Detecting damaged infrastructure with state-of-the-art sensors
By David Staudacher
The safety of roads, bridges, pipelines, and many structures throughout the United States is questionable as they age and are pushed to perform under increasingly extreme events. The American Society of Civil Engineers gave the nation’s infrastructure a D+ grade — an indicator of the potential impact on daily life and the environment that can ripple out from failing infrastructure.
Monitoring the health of the U.S. infrastructure is critical, and among the leaders in this field is Didem Ozevin, associate professor of civil and materials engieering, who plans to incorporate micro-electromechanical systems (MEMS) sensors into the detection of damage and defects in critical infrastructure.
“The broader impact and commercial potential of this project will ensure the safe operation of critical civil infrastructures through a more reliable and cost-effective means of monitoring its health,” she said.
Ozevin plans to accomplish her goal by transitioning the MEMS acoustic emission sensor developed with her National Science Foundation CAREER research into technology.
Acoustic emission is a way of listening for cracks to identify defects before they are visible. It is well-known for detecting the initiation of damage, pinpointing its location, assessing the severity of damage and classifying the damage mode using pattern recognition tools. Unfortunately, acoustic emission sensors being used today are bulky, expensive, and significantly influenced by background noise.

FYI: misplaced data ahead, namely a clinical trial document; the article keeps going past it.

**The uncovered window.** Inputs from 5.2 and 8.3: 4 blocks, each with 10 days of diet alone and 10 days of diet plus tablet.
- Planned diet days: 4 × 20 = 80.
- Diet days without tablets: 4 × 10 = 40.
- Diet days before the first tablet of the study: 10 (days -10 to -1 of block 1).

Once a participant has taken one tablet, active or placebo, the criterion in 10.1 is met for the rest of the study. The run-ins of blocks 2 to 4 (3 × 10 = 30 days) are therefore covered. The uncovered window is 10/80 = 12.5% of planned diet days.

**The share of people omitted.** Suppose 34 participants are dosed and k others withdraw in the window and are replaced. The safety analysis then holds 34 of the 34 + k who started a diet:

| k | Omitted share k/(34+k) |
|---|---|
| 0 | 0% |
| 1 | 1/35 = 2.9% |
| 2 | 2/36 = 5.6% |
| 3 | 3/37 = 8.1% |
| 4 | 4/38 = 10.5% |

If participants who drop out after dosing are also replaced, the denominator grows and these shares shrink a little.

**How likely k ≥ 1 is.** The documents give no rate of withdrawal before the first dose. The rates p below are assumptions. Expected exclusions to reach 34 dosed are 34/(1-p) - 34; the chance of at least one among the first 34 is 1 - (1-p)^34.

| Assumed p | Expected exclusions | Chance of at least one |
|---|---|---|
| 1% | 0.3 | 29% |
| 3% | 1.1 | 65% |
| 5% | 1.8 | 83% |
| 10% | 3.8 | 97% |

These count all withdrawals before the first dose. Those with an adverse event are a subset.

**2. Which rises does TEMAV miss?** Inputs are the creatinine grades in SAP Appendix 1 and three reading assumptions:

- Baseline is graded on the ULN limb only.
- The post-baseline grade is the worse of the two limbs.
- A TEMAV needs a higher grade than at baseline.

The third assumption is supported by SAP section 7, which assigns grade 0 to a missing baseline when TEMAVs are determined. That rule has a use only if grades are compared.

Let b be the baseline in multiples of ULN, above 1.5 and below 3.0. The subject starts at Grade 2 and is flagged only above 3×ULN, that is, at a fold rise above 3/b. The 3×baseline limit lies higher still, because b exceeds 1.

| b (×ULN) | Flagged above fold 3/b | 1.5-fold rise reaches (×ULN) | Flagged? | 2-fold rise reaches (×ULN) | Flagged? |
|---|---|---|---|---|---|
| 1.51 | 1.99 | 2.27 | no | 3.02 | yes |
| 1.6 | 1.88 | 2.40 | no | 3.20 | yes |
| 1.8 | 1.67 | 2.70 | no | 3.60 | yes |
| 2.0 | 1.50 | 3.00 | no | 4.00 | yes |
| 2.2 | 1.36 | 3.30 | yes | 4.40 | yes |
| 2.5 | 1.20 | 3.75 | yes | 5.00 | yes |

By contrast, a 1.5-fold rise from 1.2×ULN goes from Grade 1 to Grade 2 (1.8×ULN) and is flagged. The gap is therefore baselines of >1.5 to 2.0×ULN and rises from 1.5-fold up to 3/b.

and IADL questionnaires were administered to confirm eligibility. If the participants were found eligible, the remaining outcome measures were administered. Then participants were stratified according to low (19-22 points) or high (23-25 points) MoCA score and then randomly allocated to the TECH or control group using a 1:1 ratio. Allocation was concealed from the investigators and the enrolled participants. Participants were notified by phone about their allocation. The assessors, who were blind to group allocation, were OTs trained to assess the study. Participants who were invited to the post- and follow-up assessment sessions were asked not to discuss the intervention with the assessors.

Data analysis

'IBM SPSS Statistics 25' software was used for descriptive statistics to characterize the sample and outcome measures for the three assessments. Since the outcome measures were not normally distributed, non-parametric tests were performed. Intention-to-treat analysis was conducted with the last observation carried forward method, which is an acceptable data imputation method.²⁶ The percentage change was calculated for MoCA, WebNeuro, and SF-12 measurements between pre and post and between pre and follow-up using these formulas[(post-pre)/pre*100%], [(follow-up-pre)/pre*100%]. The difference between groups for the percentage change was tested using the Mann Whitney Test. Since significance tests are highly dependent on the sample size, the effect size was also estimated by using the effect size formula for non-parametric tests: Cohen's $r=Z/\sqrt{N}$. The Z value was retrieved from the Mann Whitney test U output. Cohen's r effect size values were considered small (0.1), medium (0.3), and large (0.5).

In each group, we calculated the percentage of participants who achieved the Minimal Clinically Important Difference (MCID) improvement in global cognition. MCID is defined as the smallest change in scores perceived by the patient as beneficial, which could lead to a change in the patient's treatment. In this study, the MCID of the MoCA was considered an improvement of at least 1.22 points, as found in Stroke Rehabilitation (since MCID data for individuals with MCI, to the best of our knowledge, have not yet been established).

“With our innovation, we will build a low-cost and low-power acoustic emission device for instrumenting infrastructures with hundreds of sensors and detecting the damage initiation at the earliest state,” she said. “Mass manufactured MEMS acoustic emission devices will take the technology to the next level by collecting big and reliable data from infrastructures.”
The MEMS acoustic emission devices will be built in an array, so that the total response is amplified by the constructive interference of carefully selected frequencies. The signal can easily be dissected into frequencies in order to understand the frequency-dependent damage modes and severity. It will block unwanted signals and distinguish artificial noise sources from active structural defects.
Once the majority of structural systems in the United States have sensors that can rapidly send information about their structural state and safety, failures can be detected and necessary precautions taken to prevent greater expenses and avoid accidents.
This project is funded by a National Science Foundation grant Ozevin recently received. Titled “PFI-TT: MEMS Acoustic Emission Device for Real-time Damage Detection in Infrastructures,” the grant is a two-year award for $249,976. The project is supported by an industrial partner, who will receive NSF I-Crops Training with Ozevin and her postdoctoral researcher.
For more information about Ozevin’s research, visit the Nondestructive Evaluation Laboratory website.